Disclosures: Chan reports that he previously served as a consultant for Bayer, Janssen and Pfizer. Please see the study for all other authors’ relevant financial disclosures.
January 06, 2021
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More frequent bowel movements may be risk factor for diverticulitis

Disclosures: Chan reports that he previously served as a consultant for Bayer, Janssen and Pfizer. Please see the study for all other authors’ relevant financial disclosures.
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More frequent bowel movements were associated with increased incidence of diverticulitis, according to study results.

Andrew T. Chan, MD, MPH, from the division of gastroenterology at Massachusetts General Hospital, and colleagues wrote that it has been long believed that constipation and a low-fiber diet were risk factors for diverticulitis. However, that belief has been challenged in recent years.

“The influence of bowel habits on diverticular disease and diverticulitis is poorly understood,” they wrote. “We sought to prospectively examine the association between bowel movement frequency and risk of incident diverticulitis in two large prospective U.S. cohorts.”

Researchers collected medical history, lifestyle factors and diet from the Nurses’ Health Study (NHS) and the Health Professional Follow-up Study (HPFS) and used it to explore the potential associations.

The NHS comprises nearly 1.3 million person-years of follow-up, whereas the HPFS comprises 386,661 person-years of follow-up. Investigators documented 5,214 and 390 incident cases of diverticulitis in the cohorts, respectively.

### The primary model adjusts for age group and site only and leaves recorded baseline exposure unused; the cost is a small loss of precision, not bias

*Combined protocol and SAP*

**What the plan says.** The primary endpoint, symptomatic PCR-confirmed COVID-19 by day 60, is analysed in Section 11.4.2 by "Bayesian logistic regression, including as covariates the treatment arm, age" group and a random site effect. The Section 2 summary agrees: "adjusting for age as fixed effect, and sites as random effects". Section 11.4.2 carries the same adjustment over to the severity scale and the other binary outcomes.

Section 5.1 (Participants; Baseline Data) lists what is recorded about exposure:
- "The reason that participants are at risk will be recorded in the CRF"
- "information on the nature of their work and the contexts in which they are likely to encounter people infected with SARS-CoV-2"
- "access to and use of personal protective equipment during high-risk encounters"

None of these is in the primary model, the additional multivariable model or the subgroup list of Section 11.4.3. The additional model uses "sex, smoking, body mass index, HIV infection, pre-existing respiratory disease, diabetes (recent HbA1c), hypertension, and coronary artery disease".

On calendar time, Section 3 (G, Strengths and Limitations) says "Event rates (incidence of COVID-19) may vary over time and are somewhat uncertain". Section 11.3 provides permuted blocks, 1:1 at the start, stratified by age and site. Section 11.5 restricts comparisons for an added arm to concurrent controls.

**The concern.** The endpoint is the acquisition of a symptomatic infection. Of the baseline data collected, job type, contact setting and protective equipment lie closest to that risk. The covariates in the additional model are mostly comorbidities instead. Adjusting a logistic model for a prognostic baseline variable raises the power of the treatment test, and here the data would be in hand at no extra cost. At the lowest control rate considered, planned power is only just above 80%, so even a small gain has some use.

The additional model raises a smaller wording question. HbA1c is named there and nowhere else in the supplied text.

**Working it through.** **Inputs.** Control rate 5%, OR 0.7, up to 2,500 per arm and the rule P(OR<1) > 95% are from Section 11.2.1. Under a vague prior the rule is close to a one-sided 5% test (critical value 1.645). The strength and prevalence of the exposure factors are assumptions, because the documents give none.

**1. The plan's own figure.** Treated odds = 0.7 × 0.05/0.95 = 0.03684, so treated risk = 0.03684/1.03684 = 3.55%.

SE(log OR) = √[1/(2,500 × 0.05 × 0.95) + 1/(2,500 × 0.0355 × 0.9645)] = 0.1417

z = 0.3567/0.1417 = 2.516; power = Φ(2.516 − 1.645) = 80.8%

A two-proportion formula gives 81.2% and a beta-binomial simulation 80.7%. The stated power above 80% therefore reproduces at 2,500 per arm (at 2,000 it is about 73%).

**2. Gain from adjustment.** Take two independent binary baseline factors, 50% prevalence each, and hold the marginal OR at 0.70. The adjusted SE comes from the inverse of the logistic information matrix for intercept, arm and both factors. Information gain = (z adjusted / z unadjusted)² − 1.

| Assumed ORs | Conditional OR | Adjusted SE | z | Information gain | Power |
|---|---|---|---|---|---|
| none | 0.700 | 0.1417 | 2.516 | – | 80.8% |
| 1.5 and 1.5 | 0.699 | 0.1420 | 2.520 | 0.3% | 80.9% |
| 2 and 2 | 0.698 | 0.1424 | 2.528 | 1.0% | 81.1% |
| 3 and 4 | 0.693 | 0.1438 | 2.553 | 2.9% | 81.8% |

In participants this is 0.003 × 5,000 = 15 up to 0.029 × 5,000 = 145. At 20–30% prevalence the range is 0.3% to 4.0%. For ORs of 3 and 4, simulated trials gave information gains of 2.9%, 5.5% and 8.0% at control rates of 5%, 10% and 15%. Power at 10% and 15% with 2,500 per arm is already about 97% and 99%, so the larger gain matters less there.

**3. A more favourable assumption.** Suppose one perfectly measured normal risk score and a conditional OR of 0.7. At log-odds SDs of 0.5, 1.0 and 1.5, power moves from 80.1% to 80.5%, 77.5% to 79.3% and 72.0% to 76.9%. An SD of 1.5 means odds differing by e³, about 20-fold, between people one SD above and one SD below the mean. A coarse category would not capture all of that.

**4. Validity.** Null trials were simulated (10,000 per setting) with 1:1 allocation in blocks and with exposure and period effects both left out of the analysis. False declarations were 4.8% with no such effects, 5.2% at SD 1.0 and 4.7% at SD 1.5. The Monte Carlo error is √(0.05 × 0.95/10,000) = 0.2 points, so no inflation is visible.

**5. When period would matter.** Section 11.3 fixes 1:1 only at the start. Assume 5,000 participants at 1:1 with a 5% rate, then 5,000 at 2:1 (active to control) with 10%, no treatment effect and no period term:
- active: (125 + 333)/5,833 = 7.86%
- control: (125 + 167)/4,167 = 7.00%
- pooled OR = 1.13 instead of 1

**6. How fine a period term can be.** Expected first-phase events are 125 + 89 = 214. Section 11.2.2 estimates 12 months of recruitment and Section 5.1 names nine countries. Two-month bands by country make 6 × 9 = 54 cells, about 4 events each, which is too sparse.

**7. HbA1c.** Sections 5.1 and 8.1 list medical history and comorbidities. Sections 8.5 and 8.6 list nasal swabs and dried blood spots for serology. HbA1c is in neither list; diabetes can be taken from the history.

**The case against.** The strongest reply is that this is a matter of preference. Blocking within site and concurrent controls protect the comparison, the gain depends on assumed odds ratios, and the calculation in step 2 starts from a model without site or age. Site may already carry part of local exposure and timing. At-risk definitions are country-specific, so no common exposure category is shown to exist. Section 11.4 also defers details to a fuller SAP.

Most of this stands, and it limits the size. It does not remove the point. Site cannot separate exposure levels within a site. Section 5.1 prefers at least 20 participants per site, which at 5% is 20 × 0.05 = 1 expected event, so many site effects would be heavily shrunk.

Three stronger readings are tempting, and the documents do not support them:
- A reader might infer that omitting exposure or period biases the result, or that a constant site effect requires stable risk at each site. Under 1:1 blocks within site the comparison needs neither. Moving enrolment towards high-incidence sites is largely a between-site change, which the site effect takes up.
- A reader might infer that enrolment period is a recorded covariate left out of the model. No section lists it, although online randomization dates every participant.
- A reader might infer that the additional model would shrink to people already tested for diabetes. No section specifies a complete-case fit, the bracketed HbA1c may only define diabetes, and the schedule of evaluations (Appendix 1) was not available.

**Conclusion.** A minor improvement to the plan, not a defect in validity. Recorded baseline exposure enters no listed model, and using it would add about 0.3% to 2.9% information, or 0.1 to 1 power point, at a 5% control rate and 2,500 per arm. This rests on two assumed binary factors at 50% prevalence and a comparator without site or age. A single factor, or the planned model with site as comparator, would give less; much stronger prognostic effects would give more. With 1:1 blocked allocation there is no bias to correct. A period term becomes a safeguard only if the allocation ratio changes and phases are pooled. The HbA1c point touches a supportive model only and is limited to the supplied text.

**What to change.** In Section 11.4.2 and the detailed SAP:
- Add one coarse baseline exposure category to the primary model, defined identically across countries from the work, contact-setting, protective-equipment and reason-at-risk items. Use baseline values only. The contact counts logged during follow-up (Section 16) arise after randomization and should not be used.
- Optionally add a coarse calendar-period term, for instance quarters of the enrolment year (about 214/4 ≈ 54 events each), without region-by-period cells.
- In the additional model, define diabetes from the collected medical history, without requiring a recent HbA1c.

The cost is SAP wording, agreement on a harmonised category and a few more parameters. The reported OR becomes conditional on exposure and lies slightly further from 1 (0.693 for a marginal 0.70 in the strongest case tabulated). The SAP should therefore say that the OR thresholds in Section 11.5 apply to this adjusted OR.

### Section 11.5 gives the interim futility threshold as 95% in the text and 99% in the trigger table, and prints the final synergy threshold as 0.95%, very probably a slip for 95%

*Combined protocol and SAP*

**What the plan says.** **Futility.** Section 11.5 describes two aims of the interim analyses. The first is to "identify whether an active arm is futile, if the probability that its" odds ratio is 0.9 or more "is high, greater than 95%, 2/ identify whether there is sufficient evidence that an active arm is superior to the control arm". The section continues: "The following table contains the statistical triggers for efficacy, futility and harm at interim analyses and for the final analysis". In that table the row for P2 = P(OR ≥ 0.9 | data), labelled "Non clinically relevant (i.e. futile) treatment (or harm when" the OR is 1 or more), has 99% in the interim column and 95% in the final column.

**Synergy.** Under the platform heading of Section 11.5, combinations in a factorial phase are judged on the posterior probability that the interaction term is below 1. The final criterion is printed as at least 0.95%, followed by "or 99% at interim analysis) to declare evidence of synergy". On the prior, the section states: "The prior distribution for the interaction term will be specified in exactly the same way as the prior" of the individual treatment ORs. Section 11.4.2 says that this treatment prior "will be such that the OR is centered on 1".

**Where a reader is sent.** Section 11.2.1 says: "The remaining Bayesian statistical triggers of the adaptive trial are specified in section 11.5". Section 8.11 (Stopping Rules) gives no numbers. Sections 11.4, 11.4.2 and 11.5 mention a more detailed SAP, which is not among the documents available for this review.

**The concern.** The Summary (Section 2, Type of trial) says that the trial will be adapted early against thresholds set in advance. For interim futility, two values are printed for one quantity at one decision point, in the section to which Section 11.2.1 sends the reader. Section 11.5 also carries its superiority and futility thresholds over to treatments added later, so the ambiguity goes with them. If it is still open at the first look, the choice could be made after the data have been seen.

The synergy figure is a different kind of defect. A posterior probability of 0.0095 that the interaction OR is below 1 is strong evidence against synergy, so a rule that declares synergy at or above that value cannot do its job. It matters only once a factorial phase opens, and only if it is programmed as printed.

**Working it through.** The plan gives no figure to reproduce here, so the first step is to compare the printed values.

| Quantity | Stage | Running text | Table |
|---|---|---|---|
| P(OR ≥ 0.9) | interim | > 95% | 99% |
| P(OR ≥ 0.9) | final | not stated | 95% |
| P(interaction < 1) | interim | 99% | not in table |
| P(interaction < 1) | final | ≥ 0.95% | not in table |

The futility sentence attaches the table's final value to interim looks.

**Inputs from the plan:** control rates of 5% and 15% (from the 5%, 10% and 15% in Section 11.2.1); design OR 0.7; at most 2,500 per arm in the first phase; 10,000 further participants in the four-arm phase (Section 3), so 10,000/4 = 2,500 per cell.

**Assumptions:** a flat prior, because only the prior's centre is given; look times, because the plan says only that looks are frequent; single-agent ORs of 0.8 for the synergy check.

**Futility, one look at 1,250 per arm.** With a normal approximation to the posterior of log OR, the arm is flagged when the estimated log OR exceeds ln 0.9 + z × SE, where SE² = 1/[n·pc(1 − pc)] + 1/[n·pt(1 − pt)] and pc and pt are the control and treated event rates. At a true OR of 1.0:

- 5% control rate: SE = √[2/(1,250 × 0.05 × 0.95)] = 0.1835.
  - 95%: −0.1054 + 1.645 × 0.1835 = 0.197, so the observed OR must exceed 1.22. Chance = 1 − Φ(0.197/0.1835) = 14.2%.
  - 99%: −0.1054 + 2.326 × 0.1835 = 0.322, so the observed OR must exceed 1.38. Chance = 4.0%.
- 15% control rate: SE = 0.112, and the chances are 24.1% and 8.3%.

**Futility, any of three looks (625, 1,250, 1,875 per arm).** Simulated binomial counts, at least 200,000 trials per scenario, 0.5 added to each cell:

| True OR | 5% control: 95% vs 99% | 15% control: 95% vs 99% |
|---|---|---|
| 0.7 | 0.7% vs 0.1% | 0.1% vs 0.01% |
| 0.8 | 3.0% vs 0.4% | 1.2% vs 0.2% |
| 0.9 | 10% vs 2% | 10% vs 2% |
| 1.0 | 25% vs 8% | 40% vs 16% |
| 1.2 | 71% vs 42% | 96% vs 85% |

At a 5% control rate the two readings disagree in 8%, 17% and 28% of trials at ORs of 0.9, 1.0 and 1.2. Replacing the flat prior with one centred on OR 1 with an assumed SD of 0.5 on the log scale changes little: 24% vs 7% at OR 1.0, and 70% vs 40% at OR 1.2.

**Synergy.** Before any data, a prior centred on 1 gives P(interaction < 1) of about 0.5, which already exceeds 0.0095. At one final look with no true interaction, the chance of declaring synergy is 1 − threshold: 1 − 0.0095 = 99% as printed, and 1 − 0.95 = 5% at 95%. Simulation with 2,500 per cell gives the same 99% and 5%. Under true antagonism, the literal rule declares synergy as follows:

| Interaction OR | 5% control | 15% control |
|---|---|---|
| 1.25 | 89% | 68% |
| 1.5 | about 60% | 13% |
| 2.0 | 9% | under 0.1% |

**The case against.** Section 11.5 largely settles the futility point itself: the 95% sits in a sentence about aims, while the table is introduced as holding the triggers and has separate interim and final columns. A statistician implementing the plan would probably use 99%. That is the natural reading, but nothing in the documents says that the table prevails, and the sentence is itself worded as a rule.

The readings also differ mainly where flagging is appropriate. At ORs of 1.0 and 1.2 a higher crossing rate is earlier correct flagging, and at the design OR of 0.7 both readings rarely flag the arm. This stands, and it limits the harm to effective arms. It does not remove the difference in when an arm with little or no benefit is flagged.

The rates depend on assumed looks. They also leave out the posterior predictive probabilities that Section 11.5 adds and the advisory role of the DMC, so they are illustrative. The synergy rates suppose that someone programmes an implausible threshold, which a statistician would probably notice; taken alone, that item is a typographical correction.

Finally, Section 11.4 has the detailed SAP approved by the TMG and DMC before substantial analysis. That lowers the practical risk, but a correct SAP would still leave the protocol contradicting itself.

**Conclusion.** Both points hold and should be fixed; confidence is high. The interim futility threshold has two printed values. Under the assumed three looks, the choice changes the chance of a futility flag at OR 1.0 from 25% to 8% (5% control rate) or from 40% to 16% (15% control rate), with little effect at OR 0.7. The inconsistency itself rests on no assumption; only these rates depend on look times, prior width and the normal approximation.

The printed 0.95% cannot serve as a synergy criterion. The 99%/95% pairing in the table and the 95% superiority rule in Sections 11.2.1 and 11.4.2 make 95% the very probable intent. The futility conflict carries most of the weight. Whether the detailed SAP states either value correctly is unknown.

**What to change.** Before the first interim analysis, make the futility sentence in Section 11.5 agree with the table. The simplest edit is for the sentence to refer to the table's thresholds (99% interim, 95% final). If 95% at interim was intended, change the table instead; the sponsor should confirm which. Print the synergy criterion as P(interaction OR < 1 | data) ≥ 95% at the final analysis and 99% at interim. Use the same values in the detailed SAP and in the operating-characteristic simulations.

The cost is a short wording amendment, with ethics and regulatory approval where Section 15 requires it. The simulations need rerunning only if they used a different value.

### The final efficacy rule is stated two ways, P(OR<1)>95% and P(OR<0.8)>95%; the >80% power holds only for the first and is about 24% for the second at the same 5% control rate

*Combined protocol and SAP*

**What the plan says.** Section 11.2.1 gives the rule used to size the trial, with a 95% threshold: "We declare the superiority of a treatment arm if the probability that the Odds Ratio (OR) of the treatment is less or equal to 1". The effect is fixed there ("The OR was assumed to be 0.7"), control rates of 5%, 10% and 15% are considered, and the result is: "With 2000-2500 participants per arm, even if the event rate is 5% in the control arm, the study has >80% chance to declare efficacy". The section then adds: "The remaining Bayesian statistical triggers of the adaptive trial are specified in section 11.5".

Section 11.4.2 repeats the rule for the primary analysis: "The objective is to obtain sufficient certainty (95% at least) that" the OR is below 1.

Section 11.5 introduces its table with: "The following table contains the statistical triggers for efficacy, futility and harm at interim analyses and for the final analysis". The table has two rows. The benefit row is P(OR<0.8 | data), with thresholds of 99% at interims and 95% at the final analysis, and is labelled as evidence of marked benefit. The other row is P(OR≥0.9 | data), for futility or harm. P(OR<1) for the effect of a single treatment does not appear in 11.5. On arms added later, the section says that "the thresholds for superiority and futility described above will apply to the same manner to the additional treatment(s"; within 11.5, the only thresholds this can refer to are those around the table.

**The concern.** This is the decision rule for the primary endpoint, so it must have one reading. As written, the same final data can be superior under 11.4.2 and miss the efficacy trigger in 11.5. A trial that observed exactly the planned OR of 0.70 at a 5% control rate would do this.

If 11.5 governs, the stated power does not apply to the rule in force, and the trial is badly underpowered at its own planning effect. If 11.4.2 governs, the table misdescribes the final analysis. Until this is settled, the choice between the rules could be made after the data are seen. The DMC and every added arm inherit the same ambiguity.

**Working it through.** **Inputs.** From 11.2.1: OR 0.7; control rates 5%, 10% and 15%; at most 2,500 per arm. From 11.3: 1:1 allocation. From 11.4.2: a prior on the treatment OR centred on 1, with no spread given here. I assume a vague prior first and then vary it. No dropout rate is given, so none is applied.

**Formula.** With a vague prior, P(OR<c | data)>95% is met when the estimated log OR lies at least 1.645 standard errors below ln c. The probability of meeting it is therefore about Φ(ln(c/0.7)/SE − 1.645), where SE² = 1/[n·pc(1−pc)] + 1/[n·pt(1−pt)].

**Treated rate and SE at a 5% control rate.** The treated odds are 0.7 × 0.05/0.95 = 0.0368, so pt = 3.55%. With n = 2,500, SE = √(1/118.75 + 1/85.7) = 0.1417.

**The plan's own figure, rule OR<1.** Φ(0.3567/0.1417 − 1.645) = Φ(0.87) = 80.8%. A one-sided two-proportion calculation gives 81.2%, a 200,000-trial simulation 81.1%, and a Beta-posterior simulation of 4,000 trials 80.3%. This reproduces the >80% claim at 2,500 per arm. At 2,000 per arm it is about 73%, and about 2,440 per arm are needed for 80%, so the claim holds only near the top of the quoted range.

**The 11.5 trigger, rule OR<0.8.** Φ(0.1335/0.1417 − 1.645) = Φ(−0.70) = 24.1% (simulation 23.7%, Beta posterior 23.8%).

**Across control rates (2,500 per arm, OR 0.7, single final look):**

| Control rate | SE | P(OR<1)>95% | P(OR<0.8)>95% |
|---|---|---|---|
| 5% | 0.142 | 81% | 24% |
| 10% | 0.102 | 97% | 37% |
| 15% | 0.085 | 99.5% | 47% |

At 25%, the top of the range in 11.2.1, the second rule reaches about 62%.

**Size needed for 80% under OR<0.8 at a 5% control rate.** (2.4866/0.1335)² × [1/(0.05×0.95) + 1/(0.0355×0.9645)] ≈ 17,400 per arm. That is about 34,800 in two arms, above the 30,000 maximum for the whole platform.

Chan and colleagues found an inverse association between the frequency of bowel movements and risk for diverticulitis.

In the NHS, compared with women who had once daily bowel movements, women with more than once-daily bowel movements had an HR of 1.3 (95% CI, 1.19-1.42), and women with fewer than one had an HR of 0.89 (95% CI, 0.82-0.95).

In the HPFS, the corresponding values were 1.29 (95% CI, 1.04-1.59) and 0.61 (95% CI, 0.36-1.03), respectively.

Factors including age, BMI, physical activity, laxative use or fiber intake did not change the association between bowel movements and diverticulitis.

“Additional studies are needed to elucidate the potential mechanisms underlying this association,” Chan and colleagues wrote. “Further understanding of these mechanisms could inform new targets for prevention and treatment of diverticulitis.”